What saxophone is used in Take 5?

What saxophone is used in Take 5?

Title: Take Five – Alto Saxophone
Instrument: Alto Saxophone, range: Eb4-Eb6
Scorings: Instrumental Solo Instrumental Part
Original Published Key: C Minor
Product Type: Musicnotes

Which saxophone is best for rock?

Tenor is the usual saxophone for rock, and it makes very little difference what make. You just need a good one as with any style of music. The mouthpiece is a more important piece of kit as far as making the sound goes.

Which saxophone is best for pop?

Players such as Ben Webster, Coleman Hawkins and John Coltrane helped create the classic cool jazz sound of the 30’s, 40’s and beyond. The Tenor Sax is not restricted just to jazz, it is widely used in pop, rock, funk and even classical music.

Is Take Five copyrighted?

There are variants in the basic copyright period from country to country, but in all of them the period is still valid and “Take Five” is still under copyright.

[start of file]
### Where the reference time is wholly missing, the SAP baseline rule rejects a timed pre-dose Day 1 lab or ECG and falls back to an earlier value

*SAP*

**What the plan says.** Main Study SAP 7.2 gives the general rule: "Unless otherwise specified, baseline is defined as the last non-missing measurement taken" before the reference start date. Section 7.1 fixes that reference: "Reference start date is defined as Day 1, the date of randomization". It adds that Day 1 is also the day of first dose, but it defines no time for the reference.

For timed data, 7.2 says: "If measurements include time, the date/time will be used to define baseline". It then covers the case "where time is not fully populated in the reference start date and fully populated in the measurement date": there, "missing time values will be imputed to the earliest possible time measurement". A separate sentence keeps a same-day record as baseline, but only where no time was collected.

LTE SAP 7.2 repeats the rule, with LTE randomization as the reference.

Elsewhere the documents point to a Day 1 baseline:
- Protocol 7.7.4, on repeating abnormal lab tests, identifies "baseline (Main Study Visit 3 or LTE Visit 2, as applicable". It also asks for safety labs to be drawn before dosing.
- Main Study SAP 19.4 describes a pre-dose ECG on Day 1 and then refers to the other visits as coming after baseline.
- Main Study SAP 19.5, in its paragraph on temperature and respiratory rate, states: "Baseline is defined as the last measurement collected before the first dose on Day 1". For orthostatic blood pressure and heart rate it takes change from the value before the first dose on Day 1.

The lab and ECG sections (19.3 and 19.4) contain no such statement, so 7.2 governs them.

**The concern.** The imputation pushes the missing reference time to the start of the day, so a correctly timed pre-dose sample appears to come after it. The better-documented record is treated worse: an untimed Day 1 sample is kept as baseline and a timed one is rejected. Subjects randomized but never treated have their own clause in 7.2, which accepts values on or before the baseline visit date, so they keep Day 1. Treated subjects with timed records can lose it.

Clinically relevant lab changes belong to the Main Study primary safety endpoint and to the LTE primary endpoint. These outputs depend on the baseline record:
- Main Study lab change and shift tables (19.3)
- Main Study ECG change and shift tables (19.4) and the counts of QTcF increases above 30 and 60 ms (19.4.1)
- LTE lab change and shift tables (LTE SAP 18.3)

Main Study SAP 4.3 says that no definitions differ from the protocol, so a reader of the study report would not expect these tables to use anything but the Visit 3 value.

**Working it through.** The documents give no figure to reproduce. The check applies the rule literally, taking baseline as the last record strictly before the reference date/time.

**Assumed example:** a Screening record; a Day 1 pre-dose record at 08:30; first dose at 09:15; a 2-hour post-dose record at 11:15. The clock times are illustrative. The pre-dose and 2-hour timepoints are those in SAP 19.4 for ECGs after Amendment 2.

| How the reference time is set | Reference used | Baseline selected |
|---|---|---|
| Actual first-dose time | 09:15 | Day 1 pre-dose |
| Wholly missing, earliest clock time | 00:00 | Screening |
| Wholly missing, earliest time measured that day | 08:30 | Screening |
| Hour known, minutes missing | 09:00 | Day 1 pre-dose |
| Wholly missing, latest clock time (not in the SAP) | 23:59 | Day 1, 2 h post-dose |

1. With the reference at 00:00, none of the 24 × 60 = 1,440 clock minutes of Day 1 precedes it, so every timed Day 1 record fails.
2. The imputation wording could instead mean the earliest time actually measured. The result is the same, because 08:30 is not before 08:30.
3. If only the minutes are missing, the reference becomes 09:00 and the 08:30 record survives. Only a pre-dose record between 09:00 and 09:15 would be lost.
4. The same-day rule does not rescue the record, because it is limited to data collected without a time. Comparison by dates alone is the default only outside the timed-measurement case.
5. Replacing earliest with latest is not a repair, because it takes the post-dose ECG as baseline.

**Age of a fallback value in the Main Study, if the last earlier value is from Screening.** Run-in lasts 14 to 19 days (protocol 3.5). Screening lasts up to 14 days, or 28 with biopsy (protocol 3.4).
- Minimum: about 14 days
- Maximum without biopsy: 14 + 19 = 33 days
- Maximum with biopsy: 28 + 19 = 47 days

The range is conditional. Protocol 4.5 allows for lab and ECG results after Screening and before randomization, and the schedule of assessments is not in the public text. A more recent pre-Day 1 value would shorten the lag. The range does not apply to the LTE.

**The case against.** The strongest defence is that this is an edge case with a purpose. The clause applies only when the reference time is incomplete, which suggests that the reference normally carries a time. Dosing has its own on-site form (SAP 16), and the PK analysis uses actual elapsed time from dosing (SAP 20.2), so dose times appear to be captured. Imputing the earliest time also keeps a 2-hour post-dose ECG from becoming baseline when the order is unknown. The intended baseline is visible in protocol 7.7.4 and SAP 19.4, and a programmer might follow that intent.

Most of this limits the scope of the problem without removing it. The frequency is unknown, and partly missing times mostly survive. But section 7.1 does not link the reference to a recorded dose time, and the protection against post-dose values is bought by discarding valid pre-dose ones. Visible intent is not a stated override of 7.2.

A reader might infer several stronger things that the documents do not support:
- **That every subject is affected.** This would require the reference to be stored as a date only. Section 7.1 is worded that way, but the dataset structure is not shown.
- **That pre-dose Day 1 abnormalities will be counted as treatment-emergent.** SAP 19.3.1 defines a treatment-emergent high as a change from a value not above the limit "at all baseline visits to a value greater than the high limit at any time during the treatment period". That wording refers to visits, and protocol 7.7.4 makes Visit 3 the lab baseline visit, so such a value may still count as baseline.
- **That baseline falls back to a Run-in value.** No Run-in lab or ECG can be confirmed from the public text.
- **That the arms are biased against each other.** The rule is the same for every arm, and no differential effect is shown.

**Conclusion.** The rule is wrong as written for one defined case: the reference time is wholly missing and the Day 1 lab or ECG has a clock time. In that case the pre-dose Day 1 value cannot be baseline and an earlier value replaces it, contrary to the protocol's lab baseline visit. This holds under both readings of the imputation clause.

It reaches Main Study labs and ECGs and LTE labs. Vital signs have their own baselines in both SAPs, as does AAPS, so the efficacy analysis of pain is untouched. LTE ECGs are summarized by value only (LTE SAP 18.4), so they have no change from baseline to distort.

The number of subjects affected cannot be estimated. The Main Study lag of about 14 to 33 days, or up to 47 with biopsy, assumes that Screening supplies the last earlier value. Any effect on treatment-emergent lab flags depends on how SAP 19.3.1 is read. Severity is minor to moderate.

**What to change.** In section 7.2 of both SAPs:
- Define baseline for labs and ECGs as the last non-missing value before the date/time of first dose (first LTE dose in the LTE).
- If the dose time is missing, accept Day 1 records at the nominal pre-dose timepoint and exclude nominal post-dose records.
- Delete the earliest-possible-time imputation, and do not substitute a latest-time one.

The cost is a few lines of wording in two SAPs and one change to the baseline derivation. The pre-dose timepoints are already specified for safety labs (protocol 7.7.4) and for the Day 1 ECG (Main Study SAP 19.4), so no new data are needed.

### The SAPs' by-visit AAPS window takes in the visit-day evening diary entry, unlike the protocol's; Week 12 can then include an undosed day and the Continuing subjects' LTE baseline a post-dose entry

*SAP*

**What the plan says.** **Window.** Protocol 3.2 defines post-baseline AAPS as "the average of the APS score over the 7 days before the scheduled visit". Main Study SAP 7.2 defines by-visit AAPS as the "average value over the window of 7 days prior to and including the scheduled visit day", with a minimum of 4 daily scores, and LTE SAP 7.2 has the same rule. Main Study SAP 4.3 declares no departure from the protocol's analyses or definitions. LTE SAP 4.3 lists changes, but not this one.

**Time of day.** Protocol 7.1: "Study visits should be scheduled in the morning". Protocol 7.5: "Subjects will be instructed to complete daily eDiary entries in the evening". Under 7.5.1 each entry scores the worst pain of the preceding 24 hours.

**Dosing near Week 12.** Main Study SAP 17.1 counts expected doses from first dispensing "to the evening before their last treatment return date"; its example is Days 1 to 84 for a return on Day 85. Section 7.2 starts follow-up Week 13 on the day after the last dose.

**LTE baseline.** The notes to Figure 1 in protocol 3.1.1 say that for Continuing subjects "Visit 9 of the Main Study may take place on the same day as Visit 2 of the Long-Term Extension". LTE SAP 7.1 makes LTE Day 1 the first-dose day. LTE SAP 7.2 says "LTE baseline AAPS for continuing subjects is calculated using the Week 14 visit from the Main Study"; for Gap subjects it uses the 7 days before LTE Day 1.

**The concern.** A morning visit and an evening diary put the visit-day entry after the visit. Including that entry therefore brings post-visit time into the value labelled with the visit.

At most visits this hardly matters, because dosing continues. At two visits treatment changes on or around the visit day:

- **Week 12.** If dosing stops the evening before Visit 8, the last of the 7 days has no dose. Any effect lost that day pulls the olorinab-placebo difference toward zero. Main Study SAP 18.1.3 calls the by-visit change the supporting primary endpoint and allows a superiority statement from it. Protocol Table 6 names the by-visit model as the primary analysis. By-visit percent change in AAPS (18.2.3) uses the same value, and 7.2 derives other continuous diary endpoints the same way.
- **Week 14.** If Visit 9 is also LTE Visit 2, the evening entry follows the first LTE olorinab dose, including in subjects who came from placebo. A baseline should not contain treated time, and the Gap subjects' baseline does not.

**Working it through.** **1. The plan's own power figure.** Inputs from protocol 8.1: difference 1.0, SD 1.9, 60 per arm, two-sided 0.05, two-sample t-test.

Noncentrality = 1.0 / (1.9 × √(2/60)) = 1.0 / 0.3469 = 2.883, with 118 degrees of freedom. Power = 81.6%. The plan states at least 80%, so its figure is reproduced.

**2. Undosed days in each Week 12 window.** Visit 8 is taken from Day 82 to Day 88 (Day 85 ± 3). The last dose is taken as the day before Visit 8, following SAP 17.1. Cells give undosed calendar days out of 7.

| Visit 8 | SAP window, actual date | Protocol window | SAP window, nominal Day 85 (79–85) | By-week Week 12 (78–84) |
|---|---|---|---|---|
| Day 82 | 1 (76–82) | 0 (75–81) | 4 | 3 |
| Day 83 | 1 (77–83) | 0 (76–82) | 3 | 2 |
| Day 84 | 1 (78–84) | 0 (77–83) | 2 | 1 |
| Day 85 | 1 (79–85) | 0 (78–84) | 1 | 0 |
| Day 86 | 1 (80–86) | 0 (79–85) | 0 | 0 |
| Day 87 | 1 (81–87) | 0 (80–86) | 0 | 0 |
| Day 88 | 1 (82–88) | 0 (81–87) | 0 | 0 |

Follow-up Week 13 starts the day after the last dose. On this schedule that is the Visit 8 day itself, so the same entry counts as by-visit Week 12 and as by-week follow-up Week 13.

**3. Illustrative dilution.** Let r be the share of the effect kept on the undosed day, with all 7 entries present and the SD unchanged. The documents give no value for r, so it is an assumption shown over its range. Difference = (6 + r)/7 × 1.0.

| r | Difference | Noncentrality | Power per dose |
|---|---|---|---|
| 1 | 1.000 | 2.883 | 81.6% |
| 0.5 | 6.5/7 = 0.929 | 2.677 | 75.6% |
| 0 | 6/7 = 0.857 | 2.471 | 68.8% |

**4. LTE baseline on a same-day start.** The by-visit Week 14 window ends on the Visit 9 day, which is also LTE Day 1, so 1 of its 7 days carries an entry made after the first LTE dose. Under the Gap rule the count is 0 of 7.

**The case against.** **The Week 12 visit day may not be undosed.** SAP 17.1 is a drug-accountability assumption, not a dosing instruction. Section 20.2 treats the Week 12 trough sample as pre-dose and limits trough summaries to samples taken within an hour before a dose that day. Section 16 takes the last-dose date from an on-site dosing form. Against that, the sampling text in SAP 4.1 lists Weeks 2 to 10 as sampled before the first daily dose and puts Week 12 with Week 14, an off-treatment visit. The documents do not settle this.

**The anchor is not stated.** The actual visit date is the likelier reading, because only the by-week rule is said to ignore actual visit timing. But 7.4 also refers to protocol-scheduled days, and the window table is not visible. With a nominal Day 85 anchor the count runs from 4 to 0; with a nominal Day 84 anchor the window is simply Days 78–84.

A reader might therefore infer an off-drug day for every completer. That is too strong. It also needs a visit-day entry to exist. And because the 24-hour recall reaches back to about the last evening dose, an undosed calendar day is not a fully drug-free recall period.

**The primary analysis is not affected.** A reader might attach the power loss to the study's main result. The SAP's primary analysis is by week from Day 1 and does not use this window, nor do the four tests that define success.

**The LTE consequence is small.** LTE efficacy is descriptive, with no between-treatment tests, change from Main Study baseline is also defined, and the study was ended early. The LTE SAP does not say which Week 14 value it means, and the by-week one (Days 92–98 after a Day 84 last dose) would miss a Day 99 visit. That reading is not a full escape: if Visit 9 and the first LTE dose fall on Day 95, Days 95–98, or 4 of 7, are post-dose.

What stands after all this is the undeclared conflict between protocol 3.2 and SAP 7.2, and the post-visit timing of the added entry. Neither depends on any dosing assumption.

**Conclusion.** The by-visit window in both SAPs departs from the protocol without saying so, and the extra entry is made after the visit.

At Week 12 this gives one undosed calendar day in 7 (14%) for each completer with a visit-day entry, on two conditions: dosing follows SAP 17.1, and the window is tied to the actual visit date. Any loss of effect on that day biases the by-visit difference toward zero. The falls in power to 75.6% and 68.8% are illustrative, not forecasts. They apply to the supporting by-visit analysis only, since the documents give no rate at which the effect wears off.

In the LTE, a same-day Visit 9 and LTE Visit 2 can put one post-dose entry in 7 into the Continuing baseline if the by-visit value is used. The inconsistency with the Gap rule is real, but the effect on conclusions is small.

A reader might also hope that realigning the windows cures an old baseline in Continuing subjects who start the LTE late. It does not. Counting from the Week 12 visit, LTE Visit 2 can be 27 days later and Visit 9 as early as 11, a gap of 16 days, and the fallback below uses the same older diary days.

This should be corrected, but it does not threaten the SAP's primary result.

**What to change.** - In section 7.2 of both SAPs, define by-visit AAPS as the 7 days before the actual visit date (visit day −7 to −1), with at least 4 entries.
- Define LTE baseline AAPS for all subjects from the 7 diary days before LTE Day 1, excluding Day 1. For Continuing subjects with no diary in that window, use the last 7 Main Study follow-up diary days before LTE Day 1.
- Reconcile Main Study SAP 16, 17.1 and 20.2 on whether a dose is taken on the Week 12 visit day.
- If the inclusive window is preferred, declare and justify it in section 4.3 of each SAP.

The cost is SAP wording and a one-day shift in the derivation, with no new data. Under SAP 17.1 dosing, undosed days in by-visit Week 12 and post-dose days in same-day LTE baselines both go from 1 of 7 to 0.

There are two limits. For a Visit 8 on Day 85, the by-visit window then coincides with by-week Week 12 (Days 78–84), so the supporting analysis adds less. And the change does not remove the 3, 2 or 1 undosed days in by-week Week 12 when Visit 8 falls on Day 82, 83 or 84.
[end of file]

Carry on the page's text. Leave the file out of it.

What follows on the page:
What is the most commonly used saxophone?

Alto saxophone
Alto saxophone The alto is the most commonly-played type of saxophone and the instrument that most beginners start to learn on. It’s an E flat instrument, and is pitched higher than the tenor and lower than the soprano.

What style of music can a saxophone perform?

The saxophone is used in a wide range of musical styles including classical music (such as concert bands, chamber music, solo repertoire, and occasionally orchestras), military bands, marching bands, jazz (such as big bands and jazz combos), and contemporary music.

Who plays sax take 5?

Paul Desmond
Morello was referring to alto saxophonist Paul Desmond, who first played with Brubeck in the late 1940s before joining Brubeck’s trio in 1951. Desmond is credited with composing “Take Five,” but Brubeck says the tune was a group project with Desmond providing two main ideas.

Why is take 5 famous?

“Take Five” is a jazz standard composed by saxophonist Paul Desmond and originally recorded by the Dave Brubeck Quartet for their album Time Out at Columbia Records’ 30th Street Studios in New York City on July 1, 1959. Two years later it became a surprise hit and the biggest-selling jazz single ever.